Entrepreneurship in a Global Economy
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Entrepreneurship in a Global Economy
The Starbucks brand was founded in 1971, when it opened its first store in Seattle, Washington.
During the 1970s and 1980s, Starbucks was successful in the US market. In 1987, Howard Schultz
acquired Starbucks after working in Starbucks' operations for five years. By the end of 2000,
Schultz had grown from 17 cafes to 4,000. In addition, Schultz assumed the roles of CEO,
President and Chief Global Strategist by 2000. After Schultz took over management of Starbucks,
the company went directly to the coffee market. Schultz introduced Starbucks to a new era of gold
commerce, not only locally but also internationally (Loyd, Jackson and Gaulden, 2001).
Starbucks Corporation is a known coffee roaster, distributor and retailer. Starbucks holds an
important position in global coffee retail. In emerging markets such as Brazil, Russia, India and
China, the company expanded its new stores by acquiring local companies. As the Canadean
report (2014) states: "However, rising commodity costs, fierce competition and legal procedures
may have a negative impact on operations, operating performance and financial conditions.
Starbucks' innovative application system involve successfully add a brand because the
brand is the foundation for organizing long-term financial assets. In addition, brand value is
considered a key factor in Starbucks applications because it creates value in marketing and
business strategies (Doyle, 1998). Czinkota, Ronkainen, Moffett, and Moynihan (1998) noted that
the company's brand distinguishes the company's image from its competitors in the market.
Zhenjia (2012) reported that successful brands can help companies build a good reputation in the
market. Most consumers around the world know and understand the quality of service provided by
Starbucks. This is why Starbucks makes a positive evaluation throughout the application process,
which influences the decision-making process regarding customer retention (Zhenjia, 2012).
The application system processes that support employees and customers play a key role,
because as Hoffman and Bateson (2002) point out, service personnel will determine product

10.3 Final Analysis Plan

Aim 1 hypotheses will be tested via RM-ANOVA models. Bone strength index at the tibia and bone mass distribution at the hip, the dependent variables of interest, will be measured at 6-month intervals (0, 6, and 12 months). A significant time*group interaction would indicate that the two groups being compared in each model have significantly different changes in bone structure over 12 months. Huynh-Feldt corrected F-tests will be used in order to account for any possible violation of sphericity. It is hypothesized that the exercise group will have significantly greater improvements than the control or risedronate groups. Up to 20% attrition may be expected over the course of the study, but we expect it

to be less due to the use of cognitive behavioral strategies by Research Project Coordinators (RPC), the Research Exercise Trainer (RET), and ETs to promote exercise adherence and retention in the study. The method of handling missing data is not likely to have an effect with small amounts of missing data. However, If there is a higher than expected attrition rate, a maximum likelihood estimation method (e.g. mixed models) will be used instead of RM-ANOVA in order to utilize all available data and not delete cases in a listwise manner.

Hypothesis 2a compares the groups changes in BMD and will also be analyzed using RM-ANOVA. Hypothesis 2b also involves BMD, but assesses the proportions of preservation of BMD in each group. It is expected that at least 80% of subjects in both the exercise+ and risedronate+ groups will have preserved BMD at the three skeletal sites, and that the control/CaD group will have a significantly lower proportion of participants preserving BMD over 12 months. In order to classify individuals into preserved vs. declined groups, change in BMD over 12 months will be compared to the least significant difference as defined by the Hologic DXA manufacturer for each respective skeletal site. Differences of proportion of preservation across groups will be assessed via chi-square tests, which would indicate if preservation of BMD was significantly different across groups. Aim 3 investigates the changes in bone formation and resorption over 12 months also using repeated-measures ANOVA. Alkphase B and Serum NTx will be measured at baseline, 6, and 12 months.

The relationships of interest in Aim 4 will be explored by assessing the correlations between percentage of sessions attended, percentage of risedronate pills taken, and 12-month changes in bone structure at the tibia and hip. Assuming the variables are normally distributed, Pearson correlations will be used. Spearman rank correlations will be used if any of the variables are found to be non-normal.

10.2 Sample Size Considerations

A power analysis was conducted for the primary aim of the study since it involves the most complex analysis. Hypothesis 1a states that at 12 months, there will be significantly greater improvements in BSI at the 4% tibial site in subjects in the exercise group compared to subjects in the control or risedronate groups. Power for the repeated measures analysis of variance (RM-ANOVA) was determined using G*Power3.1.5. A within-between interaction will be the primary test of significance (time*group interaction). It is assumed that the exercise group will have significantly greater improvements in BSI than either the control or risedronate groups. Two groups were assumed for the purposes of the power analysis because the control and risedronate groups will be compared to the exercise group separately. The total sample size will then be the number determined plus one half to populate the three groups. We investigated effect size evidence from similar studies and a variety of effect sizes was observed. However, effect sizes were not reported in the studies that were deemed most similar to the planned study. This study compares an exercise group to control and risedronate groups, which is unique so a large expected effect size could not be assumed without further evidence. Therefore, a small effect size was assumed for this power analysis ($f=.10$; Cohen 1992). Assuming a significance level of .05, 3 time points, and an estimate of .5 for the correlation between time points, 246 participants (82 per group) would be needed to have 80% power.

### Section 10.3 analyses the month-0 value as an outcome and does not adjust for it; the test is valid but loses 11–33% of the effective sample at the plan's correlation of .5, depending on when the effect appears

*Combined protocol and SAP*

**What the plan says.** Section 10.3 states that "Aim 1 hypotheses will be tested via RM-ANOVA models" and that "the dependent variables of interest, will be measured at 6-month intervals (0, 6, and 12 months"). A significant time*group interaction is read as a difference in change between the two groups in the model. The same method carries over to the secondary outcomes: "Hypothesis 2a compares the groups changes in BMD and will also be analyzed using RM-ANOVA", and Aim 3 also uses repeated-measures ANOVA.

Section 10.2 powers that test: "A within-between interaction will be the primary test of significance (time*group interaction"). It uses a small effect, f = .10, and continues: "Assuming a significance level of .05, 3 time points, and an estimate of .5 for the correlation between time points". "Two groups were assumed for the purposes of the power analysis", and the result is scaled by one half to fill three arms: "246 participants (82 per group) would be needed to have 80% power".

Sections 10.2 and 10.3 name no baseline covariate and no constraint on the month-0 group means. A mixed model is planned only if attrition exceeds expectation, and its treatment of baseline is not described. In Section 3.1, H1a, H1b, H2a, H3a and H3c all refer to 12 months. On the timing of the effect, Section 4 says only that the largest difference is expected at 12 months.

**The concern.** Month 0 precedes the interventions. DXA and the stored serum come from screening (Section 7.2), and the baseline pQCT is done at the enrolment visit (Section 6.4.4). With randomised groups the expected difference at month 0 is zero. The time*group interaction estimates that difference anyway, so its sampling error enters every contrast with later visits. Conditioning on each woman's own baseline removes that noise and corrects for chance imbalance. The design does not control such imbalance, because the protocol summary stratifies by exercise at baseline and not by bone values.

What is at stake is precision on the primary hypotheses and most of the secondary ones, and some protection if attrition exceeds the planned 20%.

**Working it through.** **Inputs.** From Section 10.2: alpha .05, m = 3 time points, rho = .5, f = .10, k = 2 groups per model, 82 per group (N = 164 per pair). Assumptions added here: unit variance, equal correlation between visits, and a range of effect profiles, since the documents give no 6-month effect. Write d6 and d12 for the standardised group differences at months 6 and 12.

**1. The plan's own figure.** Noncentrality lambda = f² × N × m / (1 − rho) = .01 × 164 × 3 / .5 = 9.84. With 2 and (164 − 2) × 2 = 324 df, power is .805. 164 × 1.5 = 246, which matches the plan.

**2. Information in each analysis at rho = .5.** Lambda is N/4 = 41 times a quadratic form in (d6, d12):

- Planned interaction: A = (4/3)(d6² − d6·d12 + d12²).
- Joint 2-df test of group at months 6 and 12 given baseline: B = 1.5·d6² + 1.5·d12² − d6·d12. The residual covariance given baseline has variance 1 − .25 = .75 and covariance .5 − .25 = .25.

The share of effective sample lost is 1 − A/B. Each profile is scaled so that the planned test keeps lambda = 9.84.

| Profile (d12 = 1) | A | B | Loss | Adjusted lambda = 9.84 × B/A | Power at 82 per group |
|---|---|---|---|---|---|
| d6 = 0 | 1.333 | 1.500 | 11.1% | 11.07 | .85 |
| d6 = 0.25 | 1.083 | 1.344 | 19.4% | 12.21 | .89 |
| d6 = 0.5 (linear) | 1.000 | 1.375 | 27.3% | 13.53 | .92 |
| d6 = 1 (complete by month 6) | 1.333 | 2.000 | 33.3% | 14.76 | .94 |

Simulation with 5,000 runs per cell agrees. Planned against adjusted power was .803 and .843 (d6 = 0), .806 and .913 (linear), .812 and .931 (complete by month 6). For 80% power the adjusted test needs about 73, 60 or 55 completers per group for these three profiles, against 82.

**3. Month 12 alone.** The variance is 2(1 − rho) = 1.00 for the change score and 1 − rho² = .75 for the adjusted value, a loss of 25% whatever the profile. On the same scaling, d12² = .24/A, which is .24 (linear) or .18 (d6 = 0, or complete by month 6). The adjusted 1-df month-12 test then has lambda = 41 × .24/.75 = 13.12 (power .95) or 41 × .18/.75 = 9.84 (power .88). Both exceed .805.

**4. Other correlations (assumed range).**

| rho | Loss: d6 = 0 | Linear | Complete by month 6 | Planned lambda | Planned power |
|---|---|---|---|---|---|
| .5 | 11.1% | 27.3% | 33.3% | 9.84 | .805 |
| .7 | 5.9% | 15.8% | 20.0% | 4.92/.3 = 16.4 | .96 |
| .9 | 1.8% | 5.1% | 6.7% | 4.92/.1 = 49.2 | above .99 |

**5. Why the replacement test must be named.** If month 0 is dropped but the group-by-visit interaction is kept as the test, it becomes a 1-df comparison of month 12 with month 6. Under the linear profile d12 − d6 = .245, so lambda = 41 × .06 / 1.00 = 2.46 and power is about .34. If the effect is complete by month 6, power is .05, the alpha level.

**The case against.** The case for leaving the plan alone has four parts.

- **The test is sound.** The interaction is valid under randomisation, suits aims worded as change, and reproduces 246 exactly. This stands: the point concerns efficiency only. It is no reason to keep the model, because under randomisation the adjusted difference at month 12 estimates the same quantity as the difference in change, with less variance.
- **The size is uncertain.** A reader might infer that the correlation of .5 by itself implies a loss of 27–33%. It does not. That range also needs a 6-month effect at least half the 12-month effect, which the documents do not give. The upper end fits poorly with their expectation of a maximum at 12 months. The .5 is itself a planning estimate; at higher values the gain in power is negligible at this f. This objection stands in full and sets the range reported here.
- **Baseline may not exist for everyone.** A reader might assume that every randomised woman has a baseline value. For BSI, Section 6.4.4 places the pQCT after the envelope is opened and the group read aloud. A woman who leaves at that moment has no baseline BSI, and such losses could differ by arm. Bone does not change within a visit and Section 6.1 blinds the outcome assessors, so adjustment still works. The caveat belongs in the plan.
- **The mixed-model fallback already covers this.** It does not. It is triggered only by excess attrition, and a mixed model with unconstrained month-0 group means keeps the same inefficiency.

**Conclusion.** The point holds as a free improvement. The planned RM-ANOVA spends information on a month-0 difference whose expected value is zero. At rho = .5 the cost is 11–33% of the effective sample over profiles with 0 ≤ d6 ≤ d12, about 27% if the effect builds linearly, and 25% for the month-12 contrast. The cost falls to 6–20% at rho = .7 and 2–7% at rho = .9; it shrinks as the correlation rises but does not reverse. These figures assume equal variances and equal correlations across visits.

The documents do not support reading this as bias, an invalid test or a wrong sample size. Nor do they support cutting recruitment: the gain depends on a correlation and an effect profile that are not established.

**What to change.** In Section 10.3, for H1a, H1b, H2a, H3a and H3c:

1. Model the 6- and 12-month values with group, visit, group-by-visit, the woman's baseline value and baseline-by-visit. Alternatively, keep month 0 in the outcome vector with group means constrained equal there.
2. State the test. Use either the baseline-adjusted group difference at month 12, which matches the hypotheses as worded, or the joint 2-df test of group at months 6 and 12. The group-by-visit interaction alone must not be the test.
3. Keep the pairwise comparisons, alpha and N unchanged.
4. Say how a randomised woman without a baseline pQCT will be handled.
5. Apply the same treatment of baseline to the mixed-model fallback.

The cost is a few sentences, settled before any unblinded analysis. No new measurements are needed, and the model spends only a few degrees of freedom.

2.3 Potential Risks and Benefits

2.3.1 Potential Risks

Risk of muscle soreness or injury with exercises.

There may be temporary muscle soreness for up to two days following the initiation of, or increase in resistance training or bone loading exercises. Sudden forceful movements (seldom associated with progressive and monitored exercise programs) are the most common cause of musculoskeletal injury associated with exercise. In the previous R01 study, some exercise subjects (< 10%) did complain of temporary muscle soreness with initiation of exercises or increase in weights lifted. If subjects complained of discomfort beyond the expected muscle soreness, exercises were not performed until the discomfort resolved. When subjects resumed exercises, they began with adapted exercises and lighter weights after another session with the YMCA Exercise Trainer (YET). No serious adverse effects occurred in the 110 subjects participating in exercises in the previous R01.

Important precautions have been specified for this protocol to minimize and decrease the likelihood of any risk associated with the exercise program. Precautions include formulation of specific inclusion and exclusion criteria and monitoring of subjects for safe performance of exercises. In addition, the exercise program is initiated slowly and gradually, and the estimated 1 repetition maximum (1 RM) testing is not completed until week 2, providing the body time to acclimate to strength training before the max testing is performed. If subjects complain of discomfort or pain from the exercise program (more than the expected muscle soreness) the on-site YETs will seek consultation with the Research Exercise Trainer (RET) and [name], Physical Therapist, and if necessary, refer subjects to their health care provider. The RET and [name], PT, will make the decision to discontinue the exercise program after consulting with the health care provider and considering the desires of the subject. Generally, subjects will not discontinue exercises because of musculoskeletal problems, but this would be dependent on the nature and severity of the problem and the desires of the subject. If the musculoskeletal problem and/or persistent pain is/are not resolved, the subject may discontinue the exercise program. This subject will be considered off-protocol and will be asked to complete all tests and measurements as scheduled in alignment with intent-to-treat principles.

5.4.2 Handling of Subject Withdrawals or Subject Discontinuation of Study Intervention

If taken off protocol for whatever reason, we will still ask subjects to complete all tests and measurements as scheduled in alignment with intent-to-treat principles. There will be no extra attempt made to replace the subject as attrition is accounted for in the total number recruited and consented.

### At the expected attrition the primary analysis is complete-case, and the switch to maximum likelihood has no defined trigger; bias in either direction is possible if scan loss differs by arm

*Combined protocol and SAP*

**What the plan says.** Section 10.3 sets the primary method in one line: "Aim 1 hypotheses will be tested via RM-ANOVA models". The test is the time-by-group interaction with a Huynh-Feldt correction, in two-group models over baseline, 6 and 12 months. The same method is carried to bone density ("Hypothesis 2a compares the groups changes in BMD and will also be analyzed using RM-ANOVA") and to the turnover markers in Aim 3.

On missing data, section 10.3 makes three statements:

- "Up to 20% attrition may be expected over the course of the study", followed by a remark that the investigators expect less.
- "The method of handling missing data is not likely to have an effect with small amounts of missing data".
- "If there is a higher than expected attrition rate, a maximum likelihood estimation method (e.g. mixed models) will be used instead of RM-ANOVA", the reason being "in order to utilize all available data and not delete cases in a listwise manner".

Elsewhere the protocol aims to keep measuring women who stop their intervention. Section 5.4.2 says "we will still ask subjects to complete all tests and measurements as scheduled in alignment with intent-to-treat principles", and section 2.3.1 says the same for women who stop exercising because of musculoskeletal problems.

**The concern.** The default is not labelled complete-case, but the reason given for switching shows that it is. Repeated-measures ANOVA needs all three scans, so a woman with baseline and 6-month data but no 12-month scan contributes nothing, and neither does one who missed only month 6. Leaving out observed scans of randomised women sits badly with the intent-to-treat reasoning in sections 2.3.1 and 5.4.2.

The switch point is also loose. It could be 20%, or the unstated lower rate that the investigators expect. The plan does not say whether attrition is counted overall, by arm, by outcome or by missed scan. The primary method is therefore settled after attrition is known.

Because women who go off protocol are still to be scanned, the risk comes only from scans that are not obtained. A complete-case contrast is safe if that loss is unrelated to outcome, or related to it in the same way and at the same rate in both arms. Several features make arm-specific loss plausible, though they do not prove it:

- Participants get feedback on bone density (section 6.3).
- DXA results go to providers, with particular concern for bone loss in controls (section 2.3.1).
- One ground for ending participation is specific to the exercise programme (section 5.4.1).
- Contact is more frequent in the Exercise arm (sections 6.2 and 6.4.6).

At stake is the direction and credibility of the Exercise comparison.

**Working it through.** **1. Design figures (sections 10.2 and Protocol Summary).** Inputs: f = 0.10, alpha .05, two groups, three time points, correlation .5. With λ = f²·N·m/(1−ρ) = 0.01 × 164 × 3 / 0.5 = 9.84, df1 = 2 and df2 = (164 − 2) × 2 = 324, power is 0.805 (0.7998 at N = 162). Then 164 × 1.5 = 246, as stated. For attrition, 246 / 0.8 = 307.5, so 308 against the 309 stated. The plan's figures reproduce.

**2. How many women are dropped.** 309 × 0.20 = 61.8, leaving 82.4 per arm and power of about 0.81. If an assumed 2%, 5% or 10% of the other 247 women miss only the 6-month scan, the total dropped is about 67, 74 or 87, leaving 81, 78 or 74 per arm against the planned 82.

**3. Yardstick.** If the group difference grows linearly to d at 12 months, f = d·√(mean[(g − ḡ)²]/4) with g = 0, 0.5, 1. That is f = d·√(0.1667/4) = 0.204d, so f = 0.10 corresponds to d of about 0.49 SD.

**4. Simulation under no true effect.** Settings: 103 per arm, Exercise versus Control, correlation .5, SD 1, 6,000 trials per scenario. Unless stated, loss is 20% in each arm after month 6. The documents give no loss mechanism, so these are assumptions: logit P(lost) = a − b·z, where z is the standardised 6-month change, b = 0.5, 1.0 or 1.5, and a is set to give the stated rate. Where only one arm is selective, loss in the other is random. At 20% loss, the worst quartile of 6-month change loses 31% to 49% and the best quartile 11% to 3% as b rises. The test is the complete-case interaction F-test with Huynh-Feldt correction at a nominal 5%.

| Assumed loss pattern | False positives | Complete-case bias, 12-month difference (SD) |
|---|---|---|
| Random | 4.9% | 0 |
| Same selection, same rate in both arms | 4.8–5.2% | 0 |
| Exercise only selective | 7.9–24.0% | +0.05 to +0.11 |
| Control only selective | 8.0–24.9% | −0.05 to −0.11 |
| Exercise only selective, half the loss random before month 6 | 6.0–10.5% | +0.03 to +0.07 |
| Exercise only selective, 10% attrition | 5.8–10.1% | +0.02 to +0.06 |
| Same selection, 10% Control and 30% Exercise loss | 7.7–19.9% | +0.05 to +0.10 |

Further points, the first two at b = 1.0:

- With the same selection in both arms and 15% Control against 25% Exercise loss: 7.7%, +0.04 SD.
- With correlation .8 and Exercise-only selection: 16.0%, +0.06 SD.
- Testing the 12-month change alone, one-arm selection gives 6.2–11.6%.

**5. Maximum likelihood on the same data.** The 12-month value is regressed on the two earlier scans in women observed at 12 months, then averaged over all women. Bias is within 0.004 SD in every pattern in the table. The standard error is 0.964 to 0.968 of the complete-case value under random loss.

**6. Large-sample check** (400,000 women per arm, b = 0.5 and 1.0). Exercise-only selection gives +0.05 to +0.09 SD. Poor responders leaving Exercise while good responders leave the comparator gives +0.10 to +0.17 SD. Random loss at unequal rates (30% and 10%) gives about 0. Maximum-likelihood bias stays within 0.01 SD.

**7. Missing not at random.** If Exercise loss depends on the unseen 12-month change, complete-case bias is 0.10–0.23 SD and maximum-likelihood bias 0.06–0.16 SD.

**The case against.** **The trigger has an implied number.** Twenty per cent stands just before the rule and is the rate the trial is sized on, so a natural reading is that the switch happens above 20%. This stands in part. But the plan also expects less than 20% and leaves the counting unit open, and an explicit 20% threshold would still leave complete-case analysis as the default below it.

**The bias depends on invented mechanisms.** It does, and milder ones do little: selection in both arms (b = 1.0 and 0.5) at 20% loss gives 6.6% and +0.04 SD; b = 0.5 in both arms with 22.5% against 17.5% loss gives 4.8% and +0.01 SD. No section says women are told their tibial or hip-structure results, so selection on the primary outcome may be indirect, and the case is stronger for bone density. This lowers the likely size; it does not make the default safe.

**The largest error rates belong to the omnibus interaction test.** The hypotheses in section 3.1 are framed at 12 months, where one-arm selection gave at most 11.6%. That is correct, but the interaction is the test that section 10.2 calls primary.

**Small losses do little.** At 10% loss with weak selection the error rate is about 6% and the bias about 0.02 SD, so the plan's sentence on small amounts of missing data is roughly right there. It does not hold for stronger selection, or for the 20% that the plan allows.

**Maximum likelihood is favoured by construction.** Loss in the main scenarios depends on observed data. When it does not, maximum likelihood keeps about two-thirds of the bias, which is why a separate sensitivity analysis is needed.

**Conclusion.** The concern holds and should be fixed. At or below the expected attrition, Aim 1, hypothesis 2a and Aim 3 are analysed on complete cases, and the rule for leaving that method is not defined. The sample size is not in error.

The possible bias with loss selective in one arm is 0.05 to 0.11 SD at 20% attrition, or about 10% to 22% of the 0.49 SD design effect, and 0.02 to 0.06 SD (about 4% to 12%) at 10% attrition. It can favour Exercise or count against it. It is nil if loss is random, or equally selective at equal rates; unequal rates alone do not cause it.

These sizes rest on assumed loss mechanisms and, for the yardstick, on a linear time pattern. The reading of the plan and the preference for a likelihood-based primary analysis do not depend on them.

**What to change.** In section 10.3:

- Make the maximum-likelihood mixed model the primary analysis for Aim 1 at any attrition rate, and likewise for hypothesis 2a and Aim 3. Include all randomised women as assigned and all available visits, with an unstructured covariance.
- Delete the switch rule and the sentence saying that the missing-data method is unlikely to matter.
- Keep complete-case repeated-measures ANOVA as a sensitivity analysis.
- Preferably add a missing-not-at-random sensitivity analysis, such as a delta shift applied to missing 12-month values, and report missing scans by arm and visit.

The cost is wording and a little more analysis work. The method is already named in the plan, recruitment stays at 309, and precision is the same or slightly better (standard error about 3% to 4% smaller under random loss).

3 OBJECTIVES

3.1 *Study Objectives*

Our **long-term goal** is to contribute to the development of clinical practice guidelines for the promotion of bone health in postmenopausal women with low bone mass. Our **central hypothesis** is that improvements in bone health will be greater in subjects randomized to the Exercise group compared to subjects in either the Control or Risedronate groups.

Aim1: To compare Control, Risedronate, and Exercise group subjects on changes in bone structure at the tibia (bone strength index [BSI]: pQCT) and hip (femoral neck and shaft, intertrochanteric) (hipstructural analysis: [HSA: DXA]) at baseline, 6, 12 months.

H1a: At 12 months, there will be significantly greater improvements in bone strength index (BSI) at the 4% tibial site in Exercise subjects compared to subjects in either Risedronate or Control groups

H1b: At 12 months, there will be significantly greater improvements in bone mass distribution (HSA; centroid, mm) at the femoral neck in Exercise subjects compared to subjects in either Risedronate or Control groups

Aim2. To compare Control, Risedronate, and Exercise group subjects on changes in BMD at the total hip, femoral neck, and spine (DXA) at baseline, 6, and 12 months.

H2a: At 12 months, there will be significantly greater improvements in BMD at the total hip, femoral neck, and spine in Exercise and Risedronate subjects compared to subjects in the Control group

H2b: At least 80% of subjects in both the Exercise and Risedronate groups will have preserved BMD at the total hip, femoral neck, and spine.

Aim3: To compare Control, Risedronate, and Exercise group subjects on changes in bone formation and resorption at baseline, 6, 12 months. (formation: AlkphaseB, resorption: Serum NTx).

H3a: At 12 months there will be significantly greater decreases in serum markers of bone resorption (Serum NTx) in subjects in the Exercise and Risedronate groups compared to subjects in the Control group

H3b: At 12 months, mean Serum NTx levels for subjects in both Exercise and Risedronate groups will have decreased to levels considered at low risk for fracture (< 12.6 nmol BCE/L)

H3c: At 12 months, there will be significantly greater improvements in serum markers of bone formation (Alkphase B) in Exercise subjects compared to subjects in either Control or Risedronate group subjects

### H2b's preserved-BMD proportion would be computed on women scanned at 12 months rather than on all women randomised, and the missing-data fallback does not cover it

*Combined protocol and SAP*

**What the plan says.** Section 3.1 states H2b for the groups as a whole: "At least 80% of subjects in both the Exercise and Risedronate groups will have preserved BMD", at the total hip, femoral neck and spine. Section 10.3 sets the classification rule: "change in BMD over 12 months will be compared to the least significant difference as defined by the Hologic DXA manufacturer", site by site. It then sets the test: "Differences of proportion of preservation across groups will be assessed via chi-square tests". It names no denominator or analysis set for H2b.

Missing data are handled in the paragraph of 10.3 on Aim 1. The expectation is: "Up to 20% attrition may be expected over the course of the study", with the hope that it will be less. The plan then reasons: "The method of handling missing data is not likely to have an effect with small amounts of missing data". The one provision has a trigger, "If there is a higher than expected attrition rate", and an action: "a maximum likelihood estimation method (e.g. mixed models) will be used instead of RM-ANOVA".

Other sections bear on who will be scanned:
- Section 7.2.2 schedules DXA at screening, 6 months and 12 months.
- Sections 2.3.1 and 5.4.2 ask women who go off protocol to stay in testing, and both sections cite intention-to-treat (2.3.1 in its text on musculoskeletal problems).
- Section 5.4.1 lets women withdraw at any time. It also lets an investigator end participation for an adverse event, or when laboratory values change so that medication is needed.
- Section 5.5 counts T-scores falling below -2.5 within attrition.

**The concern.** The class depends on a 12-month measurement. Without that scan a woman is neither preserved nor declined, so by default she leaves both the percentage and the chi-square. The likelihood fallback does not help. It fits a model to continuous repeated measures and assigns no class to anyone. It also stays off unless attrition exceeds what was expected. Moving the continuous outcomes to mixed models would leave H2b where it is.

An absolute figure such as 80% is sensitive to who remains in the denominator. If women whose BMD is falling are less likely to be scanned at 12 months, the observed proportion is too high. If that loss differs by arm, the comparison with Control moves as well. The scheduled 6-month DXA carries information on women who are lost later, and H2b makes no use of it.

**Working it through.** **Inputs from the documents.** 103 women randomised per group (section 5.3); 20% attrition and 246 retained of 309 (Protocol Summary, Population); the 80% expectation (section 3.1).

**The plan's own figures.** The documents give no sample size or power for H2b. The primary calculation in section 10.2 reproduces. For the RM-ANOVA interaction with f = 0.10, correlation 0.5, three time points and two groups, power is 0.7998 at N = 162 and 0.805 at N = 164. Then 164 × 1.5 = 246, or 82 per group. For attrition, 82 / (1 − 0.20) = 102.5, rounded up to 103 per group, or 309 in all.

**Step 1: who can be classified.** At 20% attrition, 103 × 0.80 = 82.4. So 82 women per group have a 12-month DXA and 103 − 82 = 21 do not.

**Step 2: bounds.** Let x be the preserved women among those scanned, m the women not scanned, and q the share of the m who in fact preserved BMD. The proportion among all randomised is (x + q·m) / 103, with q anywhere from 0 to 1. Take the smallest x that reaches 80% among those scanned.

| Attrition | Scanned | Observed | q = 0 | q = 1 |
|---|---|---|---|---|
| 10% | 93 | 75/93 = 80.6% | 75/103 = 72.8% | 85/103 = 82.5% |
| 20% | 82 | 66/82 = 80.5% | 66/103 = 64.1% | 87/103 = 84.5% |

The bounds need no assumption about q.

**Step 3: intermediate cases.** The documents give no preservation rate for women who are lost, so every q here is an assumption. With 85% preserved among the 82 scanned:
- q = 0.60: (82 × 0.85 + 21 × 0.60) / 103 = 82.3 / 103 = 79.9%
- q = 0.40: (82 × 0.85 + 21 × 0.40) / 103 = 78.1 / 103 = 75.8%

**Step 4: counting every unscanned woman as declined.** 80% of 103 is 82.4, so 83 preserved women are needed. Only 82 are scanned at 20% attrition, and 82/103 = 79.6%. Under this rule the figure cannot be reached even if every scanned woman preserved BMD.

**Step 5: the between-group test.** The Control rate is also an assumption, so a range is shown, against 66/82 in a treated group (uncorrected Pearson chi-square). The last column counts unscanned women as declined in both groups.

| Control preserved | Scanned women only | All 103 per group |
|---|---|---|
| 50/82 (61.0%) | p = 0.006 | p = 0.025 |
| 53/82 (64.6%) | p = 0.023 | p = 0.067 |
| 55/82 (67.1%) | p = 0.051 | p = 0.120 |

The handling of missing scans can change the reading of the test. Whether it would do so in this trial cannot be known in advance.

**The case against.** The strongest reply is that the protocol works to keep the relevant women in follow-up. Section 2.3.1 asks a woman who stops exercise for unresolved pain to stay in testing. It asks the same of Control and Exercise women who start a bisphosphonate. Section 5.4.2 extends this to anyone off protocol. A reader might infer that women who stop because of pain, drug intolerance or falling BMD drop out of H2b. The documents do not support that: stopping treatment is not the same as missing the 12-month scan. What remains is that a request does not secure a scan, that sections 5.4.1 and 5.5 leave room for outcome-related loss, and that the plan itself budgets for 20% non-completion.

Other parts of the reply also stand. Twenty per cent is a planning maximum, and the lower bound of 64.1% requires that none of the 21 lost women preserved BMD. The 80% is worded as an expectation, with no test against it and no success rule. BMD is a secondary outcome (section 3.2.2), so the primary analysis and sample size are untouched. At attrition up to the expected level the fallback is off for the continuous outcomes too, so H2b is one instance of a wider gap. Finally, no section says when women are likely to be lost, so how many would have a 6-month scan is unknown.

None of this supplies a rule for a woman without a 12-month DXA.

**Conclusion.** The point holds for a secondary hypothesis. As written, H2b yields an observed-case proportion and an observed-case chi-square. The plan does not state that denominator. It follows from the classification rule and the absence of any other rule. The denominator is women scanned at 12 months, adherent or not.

differences between existing competitors in the market. In addition, as the company grows,
Starbucks faces huge challenges in increasing its organizational value. Starbucks treats its
customers as friendly, makes them feel at home, and treats employees as partners, which is
ultimately a great way to do that, because employees feel valuable resources. The main idea of the
Starbucks application process is to have a deep understanding of the company culture, service
skills and self-development. Over the years, Starbucks has demonstrated a consistent plan to
change the company's vision and mission (Zhenjia, 2012). Starbucks has established a positive
relationship between job satisfaction and customer satisfaction (Kotler et al., 1999). In addition,
the Starbucks management team believes that employees can expand their knowledge while
meeting organizational requirements to ensure high-quality customer service. Starbucks provides
employee training because management believes in the development of human capital in the
organization's expectations. For example, one of Starbucks' most appropriate training technologies
is to help employees select specific products based on their personal preferences. This is why
Starbucks is still one of the main competitors in the market, guiding employees in the right
direction (Zhenjia, 2012).
Starbucks offers product diversification in the market. In addition, Starbucks customers
appreciate the differences between the company's high-quality products (Kotler, Brown, Adam,
and Armstrong, 2004) and the cost of acquiring the product. Starbucks is committed to providing
the best coffee on the market and continues to take advantage of outstanding retail opportunities to
maintain fresh coffee and current sales and improve customer service through creative design and
original store concepts. Starbucks has provided legendary customer service for many years.
Innovation and products (Doyle, 1998) are key to Starbucks' strategic application process for
market success. For example, the company's other innovative channel is to expand cafes, new
cafes' food supply and further stimulate the brand's strategic position to succeed in the market.
Therefore, Starbucks focuses on product innovation (Zhenjia, 2012).
Starbucks has achieved better results in the international market than its competitors, as it
has improved the channels of international joint ventures (IJV) over the years. In addition,
Starbucks is very successful in Korea because leaders are able to combine the company's cultural
values with Korea's market strategy. In addition, the Korean Starbucks team follows the
company's goals and can meet key market needs. South Korean joint ventures help increase
goodwill. Starbucks has ...